Monday, February 18, 2013

Do smart kids read fiction or non-fiction books? How about newspapers?

I like to borrow books from the library, from magazines to comics to self-help business books to science fiction. I noticed, however, that the non-fiction sections tend to be easier to find in Singapore's libraries. For example, they might be located nearer to the entrance than the fiction section, or placed on a lower floor. Perhaps Singaporeans prefer to read non-fiction books?

More importantly, is it better to read fiction, or non-fiction books? How about newspapers?

In the OECD PISA study, students were asked how often they read fiction, non-fiction, and newspapers because they wanted to, and not because they were forced to.

How is this associated with test scores? First, students who read fiction books several times a week (again, because they want to, and not because they were forced to) tend to have a much higher reading score than students who read non-fiction books and newspapers several times a week. No surprises there actually - presumably the language in fiction novels tends to be more complex.

Also, the benefit from reading fiction books appears to be dramatically larger than other reading materials. Compared to students who never or almost never read fiction books, students who read fiction several times a week registered a 100-point increase in scores. In contrast, the benefit from non-fiction and newspapers was about 50 points only.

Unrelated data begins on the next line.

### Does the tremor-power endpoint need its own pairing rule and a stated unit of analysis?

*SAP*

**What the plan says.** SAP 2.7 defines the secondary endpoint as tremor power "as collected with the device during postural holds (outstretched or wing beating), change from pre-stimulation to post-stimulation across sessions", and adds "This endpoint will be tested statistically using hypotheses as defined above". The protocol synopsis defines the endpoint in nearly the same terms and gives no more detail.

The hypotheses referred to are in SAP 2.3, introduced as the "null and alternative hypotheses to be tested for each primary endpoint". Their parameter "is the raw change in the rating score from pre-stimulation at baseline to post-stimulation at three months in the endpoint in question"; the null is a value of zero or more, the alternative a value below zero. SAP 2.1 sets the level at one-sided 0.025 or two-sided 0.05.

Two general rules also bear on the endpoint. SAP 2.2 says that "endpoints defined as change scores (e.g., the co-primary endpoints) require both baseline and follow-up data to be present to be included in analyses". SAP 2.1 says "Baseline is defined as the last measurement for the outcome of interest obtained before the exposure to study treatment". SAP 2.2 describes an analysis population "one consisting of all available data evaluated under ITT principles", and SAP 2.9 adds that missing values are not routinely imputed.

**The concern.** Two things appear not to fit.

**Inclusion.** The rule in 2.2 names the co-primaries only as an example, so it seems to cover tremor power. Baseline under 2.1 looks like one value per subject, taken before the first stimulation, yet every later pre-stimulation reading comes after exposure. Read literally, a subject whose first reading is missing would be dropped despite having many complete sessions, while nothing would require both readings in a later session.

You would think fiction books would have a much lesser impact on maths and science scores. After all, these are subjects that requires abstract logic, and more grounded in the real world. Not quite the stuff of fictitious imagination.

Not really. Students who read fiction are also better at maths and science, scoring about 20 points higher than students who read non-fiction and newspapers. Again, the payoff from reading fiction, at about 90 points, is much higher than that from non-fiction and newspapers (only 20-30 points) .



It seems that fiction trumps non-fiction books and newspapers in every aspect - students who like and read fiction books have better scores not only for reading tests, but maths and science tests too. But once again we are met with the reverse causality issue: does fiction make kids smart, or do smart kids gravitate towards fiction books? 

My personal love for fiction (and non-fiction, may I add), makes me want to believe the former. Opening the door to imagination and lyrical prose isn't a waste of time. Rather, it breeds creativity and a love for art and life itself.

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